The Fall of the Roman Empire1964
The Fall of the Roman Empire (1964)
The Fall of the Roman Empire Photos
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as Marcus Aurelius
Critic Reviews for The Fall of the Roman Empire
Commodus, played here by the flamboyant Christopher Plummer, forsakes the Pax Romana and turns Rome into an empire of camp.
Spectacular crowd scenes, costumes and snow-filled landscapes mix with intelligent, powerful pro-peace and Civil Rights commentary.
While The Fall of the Roman Empire is even more technically assured than El Cid, it's less interesting narrative-wise.
Put bluntly, the difference between El Cid and Fall is the difference between faith in a concept of heroism that can transcend even death.
Audience Reviews for The Fall of the Roman Empire
If pomp and pageantry (a whole lot of people standing around, dressed up, watching somebody else dressed up, walk or ride by) ("Ooooh! So-and-so just walked or rode by me! So impressed!") is your thing, then this is your ticket. The producer went broke paying for this 2-hour long ostentatious display of a "cast of thousands!". There are moments of action, such as the chariot fight, but those come few and far between. Also, for your entertainment pleasure, people say the word "Rome" a lot. You won't remember much of any of it. Or...maybe you will.
Overlong, plodding spectacle. Good and great actors alike trapped in this ponderous bore.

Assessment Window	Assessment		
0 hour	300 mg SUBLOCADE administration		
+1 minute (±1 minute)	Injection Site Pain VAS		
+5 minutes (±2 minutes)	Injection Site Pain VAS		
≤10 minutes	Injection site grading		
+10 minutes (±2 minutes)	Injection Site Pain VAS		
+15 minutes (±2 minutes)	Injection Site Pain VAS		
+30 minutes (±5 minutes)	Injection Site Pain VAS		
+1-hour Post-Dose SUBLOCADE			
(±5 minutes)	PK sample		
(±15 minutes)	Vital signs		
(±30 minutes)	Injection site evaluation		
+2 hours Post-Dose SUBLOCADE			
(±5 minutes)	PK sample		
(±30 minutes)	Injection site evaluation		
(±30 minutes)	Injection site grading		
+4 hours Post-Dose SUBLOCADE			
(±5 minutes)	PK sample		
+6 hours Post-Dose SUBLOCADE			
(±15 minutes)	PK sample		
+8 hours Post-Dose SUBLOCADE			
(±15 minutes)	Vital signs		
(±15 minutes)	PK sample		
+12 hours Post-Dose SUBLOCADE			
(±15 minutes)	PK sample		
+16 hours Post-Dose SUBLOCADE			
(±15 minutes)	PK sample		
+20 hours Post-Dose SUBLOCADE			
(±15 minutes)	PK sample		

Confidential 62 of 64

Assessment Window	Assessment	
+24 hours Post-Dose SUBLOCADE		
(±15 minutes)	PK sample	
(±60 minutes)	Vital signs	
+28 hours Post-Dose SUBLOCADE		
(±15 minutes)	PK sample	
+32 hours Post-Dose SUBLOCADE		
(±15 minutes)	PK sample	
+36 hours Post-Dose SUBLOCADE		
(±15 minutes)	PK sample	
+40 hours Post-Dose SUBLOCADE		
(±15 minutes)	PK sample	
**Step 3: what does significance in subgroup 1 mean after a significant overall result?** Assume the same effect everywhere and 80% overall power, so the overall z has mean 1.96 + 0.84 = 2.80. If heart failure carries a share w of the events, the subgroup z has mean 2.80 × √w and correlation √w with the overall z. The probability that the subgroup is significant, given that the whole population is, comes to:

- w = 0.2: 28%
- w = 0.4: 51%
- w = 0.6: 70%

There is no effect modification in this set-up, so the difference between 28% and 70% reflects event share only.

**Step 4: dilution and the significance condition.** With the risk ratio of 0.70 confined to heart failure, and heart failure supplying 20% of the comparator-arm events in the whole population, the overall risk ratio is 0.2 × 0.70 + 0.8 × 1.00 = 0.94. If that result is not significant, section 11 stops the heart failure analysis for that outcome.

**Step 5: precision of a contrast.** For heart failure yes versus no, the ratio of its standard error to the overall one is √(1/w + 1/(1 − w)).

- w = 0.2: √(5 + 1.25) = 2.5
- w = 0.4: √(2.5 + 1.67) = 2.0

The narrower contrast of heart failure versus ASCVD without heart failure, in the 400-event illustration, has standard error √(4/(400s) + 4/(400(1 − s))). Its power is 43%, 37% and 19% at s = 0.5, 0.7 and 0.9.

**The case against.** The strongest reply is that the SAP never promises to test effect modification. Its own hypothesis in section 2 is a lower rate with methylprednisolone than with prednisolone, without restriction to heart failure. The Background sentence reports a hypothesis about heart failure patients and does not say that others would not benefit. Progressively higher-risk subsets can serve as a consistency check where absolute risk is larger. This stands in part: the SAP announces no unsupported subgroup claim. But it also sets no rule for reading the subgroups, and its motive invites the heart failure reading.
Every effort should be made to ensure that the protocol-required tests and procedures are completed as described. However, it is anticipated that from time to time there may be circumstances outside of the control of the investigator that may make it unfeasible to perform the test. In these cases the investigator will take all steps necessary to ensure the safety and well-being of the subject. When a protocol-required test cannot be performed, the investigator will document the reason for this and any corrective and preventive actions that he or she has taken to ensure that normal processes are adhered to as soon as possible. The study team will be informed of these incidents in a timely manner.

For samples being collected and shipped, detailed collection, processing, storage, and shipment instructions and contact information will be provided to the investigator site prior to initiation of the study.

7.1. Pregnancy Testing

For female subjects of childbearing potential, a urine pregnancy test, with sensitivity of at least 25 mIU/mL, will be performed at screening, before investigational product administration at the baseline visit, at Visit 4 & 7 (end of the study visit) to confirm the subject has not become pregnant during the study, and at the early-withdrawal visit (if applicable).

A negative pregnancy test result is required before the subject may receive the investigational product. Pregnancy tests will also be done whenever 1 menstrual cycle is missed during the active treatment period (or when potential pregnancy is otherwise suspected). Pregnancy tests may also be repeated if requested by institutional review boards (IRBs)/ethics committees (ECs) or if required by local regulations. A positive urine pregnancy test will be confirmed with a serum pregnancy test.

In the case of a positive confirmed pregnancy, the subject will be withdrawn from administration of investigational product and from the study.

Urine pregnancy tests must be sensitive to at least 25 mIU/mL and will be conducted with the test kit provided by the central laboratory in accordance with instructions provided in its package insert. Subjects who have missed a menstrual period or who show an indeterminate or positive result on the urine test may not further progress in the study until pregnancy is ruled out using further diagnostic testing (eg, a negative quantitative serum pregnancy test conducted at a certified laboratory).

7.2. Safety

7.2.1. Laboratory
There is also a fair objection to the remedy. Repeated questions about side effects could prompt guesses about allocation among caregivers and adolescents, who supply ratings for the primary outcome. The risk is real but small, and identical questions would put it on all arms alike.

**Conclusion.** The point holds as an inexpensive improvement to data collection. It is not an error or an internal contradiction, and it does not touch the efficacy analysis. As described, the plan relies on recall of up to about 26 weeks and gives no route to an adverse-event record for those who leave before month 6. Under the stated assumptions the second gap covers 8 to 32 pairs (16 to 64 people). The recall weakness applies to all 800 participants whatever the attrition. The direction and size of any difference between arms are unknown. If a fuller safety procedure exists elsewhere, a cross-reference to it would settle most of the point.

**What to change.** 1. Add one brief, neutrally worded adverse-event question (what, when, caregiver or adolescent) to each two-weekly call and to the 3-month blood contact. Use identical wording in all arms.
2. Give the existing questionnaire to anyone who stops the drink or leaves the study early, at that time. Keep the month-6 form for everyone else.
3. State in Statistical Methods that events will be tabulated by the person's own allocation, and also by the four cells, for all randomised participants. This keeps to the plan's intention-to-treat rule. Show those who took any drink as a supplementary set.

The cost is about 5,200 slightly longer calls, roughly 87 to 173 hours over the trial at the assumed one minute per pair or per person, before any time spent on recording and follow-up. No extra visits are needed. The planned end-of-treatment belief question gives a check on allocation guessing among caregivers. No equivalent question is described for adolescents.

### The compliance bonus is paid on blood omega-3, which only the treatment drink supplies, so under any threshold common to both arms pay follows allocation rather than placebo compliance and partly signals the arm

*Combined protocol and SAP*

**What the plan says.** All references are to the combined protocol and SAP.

[font=Century Gothic]Throughout history, there have been focal points where events easily could have gone different ways. One such is in 180 A.D., depicted in the lavish spectacle "The Fall of the Roman Empire" that starts with blind soothsayer Cleander(Mel Ferrer) not being able to find the heart of a chicken which is not a good sign. Dying Emperor Marcus Aurelius(Alec Guinness) is putting his affairs in order and wants peace after seventeen years of war and a talk with Ballomar(John Ireland), the enemy commander. He also names General Livius(Stephen Boyd) his heir over his own unstable son Commodus(Christopher Plummer).[/font] [font=Century Gothic]The other divergence I want to bring up is the different possible approaches to the same material. "The Fall of the Roman Empire" and "Gladiator" are both inspired by the same events but that is where the similarities end. Whereas "Gladiator" exploits violence and revenge for their own sake, "The Fall of the Roman Empire" is a literate tragedy about peace and what it takes to govern an empire. It is helped by giving the various characters time enough to articulate their own positions. And James Mason is espeiclally superb at this and Finlay Currie has a great speech of his own. But don't worry. There are some epic battle scenes and a thrilling chariot ride through the forest, all of which are better appreciated when there are less special effects used.[/font] [font=Century Gothic]In fact, "The Fall of the Roman Empire" marks the end of an era in a different way. This was one of the last grand epics of the Hollywood studio system.(Why so many of them had to feature Alec Guinness and Omar Sharif is beyond me.) After this, the movies would get smaller for a while. It was probably for the best.[/font] [font=Century Gothic]Note: Christopher Plummer, James Mason and Anthony Quayle were also in "Murder by Decree."[/font]
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